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Elon Academy welcomes newest class of scholars with special College Coffee

Monday's gathering on Scott Plaza in front of the Alamance Building offered an opportunity to welcome new and returning members of the Elon Academy, the university's college access and success program for local high school students.  

President's Office sponsored a special edition of College Coffee (featuring ice cream) to welcome Elon Academy students to campus. 

Large tubs of cold ice cream brought sweet relief on a hot, humid Monday as the Elon University community gathered to welcome new and returning members of the Elon Academy, the university's college access and success program for local high school students. 

Sponsored by the Office of the President, a special College Coffee on June 19 offered the opportunity to celebrate dozens of high school scholars from Alamance County who will spend the next month in a mix of academic and college preparation activities. Elon's Global Neighborhood residence halls will be home to 70 students who will participate in academic and college preparatory activities through July 14. 

The event offered new and returning Elon Academy scholars the opportunity to connect with Elon faculty and staff. 

​The ice cream gathering presented the chance for Elon's faculty and staff to meet new Elon Academy scholars and catch up with returning students as they begin their time on the university's campus. Launched by the university in 2007, the Elon Academy is an intensive college access and success program for local high school students with high financial need or no family history of attending college. It combines a month-long residential program over three successive summers with follow-up experiences during the academic year.

An opening ceremony on Sunday night for the scholars and their families included a welcome and honor ceremony, very similar to what Elon students participate at the start of each academic year.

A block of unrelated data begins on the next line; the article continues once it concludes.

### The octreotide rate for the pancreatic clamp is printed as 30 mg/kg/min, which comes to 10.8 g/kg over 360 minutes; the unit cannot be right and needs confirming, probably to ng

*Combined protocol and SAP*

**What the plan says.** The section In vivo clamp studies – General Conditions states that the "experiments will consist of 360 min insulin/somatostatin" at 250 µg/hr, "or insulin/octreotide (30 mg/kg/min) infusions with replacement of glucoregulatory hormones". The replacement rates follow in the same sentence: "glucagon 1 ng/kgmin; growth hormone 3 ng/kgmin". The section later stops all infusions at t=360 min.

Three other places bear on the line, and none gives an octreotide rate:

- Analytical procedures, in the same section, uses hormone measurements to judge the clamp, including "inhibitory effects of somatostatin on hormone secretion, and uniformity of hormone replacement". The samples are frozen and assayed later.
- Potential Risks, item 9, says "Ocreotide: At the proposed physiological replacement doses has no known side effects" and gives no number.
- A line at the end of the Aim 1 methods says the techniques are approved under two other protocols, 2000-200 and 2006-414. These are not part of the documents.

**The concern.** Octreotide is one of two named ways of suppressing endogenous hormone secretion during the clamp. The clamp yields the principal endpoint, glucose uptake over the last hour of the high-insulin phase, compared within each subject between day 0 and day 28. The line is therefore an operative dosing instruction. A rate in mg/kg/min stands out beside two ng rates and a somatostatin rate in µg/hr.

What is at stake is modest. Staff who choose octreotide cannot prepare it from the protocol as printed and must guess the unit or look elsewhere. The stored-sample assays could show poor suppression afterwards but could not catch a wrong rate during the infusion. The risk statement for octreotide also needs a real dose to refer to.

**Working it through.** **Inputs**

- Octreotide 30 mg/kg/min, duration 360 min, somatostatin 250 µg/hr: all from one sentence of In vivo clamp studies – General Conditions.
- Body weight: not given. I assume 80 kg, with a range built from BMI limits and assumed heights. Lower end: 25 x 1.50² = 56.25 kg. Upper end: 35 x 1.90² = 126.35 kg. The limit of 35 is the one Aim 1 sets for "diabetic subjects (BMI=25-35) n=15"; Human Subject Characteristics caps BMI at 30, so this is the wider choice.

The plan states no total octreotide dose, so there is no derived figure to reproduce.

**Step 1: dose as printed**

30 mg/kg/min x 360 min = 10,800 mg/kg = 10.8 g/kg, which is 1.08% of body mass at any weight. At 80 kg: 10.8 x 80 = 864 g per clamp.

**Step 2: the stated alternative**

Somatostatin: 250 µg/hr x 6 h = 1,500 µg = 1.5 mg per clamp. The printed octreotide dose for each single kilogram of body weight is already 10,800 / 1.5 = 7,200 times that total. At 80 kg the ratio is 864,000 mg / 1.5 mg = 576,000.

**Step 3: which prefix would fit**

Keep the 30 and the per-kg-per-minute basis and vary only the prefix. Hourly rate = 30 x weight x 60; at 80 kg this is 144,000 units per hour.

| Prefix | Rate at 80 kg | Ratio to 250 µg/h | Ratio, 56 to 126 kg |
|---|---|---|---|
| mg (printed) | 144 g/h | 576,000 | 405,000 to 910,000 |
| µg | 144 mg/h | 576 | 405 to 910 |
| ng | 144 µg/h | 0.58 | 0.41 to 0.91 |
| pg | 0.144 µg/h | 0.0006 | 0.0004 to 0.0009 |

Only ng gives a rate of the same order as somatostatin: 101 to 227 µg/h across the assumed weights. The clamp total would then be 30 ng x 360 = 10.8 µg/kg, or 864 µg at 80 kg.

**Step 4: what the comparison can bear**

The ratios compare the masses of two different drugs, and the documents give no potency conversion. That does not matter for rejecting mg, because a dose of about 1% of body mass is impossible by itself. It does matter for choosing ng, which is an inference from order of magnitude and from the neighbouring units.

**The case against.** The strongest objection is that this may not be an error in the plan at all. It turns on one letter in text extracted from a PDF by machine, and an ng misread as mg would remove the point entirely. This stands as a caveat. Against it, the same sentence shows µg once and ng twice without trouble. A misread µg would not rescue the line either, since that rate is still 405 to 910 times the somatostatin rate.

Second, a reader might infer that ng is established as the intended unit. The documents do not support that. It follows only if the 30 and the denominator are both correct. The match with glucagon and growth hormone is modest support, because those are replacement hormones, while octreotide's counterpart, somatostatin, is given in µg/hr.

The two returning cohorts — the Kappa and Lamba classes — are joined this year by the new Mu Class, which has 24 members from high schools around the county. During the summer session, they'll be working with nine Elon staff members and eight faculty members, along with more than a dozen mentors, most of whom attend Elon. 

Terry Tomasek, director of the Elon Academy, said the College Coffee gathering is a chance to help new scholars settle into the program, and for all the students to interact with those at Elon who can share their experiences with college life. 

"For the new scholars, it's kind of a nervous time because it's their first full day on campus," Tomasek said. "This is an opportunity to look someone in the eye, shake their hands, and ask them about the college experience, while also share their own dreams. It's an opportunity for the scholars to push themselves a bit."

The four-week summer program will conclude on July 14. 

​During the next four weeks, the scholars will participate in academic classes in the morning before moving to college preparation courses in the afternoon. Abigail Citty and Haley Garrison from Eastern Alamance High School along with Jasmine Wilson of Western Alamance High School are rising seniors, and started a sociology course Monday morning. Rounding out their quartet at the College Coffee Monday was Azlynn Hamlett of Graham High School, who will be studying criminal justice among other topics during the summer session. 

"Everyone in the academy is like one big family," said Garrison. "Elon Academy offers us relationships — with faculty, staff, Elon students and other high school students — that you don't have anywhere else."

The four students will undertake the college application process this fall, and it's a process they've been working toward since they started the Elon Academy as rising sophomores. From the start, they began making lists of colleges and scholarships, and are now moving to the point of working on application essays. That's a piece they were preparing to undertake during a session on Monday afternoon. 

Tomasek said that Elon Academy uses a "spiral" curriculum for college planning that's been developed during the past 10 years. The first level is an entry point to academic and college access skills, with each year building upon those lessons that have been learned and diving into more complex topics as students approach the college application process. 

"It's been preparing us for each next step in the process each summer," Hamlett said. 

Owen Covington,
6/19/2017 2:00 PM